SpaceX and Axiom Space Will Collectively Send Three Private Passengers for a Trip to the ISS

by Ernest Thomas
SpaceX and Axiom Space Will Collectively Send Three Private Passengers for a Trip to the ISS

The expedition team at the ISS could meet some new faces in the upcoming year. SpaceX has signed a contract with Axiom Space. It is a startup company that aims to take tourists and other people to the ISS. On Thursday, the company said the flight would include a company-trained commander and three private passengers. Notably, the first-ever private or commercial mission to the orbiting space lab could take off as early as the second half of the upcoming year. The companies aim to use SpaceX’s Crew Dragon capsule and Falcon 9 rocket for the mission. Before this, people have traveled to the ISS aboard Soyuz spacecraft of Russia. But it is the first time passengers will fly from American soil.

Axiom said the mission would enable the three passengers to reside aboard the ISS. Even more, they will get an opportunity to experience a minimum of eight days of zero gravity. During the trip, the trio will also gain incredible views of our planet from the colossal, venerable station. For Michal Suffredini, Axiom Space CEO, the journey marks an extension of his previous work as manager of NASA’s ISS. He said this record-setting launch would represent a seminal moment in an effort to universal and repetitive access to space. Axiom said the private spaceflight would also consist of mission planning, training, life support, hardware and development, and medical support. Apart from this, it will include comprehensive mission management and in-orbit operations.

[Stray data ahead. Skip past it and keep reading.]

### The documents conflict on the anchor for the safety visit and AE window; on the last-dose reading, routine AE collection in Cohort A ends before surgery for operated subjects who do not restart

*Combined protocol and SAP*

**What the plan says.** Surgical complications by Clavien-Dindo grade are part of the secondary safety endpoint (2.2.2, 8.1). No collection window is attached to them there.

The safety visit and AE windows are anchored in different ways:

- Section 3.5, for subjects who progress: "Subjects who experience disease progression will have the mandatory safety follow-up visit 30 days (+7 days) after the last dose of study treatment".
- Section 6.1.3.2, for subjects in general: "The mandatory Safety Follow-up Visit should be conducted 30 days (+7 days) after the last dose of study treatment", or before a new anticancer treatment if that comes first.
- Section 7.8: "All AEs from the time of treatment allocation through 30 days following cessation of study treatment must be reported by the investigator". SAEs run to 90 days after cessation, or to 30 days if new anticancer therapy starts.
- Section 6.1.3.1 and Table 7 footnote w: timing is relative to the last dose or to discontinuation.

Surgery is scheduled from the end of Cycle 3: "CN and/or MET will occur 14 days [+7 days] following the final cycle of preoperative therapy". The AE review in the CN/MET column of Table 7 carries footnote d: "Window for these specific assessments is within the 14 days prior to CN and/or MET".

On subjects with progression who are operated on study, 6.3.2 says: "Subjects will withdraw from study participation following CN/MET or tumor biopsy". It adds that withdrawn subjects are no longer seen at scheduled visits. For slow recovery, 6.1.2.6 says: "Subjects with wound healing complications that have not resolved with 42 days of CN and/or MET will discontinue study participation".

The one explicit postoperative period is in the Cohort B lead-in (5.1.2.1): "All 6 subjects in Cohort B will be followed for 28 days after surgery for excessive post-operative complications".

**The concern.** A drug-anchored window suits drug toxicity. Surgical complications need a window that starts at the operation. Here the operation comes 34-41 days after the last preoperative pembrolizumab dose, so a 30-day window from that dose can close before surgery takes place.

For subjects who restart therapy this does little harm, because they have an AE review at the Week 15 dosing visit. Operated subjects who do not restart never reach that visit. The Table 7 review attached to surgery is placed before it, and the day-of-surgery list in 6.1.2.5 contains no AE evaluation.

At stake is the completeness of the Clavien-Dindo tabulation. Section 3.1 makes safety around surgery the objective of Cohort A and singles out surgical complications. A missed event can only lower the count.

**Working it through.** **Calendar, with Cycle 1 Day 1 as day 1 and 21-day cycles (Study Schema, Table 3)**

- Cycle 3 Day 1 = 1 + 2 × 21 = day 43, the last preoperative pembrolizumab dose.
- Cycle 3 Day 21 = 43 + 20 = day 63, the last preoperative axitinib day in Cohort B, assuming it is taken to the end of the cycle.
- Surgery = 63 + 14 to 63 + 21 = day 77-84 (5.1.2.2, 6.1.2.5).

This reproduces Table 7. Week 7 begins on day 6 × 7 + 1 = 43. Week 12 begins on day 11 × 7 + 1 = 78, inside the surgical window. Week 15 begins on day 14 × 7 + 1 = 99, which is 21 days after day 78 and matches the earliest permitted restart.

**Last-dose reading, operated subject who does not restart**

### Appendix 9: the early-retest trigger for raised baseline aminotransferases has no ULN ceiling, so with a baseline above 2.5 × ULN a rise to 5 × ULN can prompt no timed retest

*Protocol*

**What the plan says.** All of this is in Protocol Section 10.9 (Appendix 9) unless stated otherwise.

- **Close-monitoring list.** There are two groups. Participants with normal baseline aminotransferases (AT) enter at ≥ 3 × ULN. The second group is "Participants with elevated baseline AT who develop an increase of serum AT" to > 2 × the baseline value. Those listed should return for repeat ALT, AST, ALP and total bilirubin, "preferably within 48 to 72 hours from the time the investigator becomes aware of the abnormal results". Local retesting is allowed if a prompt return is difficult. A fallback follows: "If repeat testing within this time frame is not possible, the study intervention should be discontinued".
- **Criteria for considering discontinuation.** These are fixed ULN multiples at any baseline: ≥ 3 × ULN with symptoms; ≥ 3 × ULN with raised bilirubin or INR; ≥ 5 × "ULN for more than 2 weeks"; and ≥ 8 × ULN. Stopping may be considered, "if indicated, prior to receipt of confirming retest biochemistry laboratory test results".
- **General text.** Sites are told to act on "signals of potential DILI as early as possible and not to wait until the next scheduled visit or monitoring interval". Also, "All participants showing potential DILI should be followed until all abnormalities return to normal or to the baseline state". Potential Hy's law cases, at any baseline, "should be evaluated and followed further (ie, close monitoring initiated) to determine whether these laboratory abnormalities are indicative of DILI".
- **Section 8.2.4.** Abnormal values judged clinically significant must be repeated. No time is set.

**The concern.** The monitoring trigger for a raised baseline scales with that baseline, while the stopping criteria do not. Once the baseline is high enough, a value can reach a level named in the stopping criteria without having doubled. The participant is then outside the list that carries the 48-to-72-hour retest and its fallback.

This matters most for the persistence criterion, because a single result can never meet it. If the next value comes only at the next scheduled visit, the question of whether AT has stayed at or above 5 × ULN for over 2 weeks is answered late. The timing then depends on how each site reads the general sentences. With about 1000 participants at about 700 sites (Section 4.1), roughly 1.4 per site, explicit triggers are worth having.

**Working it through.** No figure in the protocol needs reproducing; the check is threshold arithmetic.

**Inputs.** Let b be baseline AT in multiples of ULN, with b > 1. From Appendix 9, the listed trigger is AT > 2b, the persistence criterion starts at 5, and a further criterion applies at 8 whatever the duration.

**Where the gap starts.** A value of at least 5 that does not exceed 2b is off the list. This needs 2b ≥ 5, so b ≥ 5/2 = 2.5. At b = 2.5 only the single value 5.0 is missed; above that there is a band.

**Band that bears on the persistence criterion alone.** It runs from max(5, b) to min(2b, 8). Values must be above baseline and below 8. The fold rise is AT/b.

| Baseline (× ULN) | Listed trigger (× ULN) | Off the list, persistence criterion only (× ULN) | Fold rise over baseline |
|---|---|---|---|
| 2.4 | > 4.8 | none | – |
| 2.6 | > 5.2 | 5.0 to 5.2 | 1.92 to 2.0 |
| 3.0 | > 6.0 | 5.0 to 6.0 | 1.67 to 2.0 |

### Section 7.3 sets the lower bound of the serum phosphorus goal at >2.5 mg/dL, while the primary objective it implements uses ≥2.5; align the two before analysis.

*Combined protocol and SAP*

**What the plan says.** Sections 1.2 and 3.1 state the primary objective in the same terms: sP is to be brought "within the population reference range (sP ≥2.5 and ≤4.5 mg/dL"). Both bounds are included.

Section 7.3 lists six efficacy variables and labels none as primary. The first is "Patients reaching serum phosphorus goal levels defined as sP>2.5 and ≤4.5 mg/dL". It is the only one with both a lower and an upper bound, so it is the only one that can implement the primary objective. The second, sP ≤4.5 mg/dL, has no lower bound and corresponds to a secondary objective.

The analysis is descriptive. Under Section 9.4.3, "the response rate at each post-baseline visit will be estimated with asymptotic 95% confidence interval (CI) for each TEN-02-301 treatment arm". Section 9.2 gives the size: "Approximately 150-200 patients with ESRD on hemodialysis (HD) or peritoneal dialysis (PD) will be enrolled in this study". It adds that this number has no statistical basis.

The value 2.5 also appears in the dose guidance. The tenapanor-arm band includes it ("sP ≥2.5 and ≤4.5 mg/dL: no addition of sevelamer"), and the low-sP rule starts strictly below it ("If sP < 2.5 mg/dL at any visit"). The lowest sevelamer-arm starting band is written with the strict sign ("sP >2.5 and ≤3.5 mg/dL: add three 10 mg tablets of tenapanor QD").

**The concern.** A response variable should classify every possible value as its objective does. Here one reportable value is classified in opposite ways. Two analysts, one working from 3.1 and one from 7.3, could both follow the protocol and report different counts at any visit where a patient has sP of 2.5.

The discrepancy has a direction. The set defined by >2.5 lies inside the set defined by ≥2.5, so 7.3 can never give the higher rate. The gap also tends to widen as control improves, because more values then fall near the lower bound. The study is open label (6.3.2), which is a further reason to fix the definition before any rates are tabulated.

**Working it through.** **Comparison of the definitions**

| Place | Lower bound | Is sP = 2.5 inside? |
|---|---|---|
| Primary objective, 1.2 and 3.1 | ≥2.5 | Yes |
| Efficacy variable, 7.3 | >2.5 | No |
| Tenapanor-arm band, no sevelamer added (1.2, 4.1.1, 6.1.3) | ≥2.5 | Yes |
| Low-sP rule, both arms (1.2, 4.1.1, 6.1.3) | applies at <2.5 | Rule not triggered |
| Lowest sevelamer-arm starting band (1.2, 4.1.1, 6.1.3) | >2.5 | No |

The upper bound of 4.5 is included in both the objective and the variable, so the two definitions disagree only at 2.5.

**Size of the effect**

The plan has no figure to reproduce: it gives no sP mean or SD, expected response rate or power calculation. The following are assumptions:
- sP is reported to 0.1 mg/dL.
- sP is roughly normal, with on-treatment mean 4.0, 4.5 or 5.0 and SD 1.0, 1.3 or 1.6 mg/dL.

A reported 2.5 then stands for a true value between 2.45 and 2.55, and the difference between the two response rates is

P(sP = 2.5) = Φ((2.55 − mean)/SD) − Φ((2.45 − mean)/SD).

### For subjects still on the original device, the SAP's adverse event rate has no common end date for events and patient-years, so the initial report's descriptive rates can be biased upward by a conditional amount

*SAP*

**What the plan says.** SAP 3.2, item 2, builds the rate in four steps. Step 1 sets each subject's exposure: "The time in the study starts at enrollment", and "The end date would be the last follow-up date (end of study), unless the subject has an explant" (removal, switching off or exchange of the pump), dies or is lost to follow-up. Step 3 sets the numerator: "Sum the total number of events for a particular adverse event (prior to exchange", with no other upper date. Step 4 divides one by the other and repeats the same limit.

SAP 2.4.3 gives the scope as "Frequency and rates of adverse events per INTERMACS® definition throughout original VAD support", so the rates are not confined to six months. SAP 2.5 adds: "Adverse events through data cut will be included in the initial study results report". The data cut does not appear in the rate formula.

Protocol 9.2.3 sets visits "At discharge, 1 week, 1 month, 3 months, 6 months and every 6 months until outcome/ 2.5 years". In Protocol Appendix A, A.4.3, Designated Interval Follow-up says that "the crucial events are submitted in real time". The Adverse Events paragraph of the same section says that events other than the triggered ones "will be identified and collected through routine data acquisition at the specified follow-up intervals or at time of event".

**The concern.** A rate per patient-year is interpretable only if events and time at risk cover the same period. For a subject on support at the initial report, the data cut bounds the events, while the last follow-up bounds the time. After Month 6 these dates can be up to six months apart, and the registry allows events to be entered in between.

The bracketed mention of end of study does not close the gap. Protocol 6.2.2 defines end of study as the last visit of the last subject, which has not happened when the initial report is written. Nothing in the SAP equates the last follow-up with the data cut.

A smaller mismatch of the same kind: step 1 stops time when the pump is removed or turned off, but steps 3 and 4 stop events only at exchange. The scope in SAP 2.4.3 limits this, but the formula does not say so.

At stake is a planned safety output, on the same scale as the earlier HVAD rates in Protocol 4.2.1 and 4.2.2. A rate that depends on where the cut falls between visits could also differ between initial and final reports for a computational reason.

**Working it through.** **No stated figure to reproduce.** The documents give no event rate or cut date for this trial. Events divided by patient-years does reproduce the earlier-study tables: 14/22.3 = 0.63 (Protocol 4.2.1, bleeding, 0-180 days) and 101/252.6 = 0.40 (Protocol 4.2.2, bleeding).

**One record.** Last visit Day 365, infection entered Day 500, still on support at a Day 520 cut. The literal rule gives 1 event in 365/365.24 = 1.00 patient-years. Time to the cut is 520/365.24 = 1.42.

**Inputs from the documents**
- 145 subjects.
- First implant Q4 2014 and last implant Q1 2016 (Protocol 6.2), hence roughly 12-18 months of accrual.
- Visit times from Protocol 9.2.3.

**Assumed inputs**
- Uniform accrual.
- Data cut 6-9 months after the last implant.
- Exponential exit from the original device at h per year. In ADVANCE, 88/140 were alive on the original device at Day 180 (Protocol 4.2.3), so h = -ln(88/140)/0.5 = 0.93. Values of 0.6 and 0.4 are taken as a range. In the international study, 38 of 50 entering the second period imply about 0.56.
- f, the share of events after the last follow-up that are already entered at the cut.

In 2019, NASA announced that it aims to boost private-sector development in the lower orbit of the Earth. Even more, the American space agency aims to have a minimum of one commercial unit to append to the ISS. In this effort, the American space agency selected Axiom Space on January 27. Notably, the bid also calls for the overall development of independent space stations. Meanwhile, SpaceX and Boeing are moving ahead with work to prepare commercially developed space vehicles. Even more, both are developing crew capsules under an agreement with NASA for crewed spaceflights by the end of the current year.

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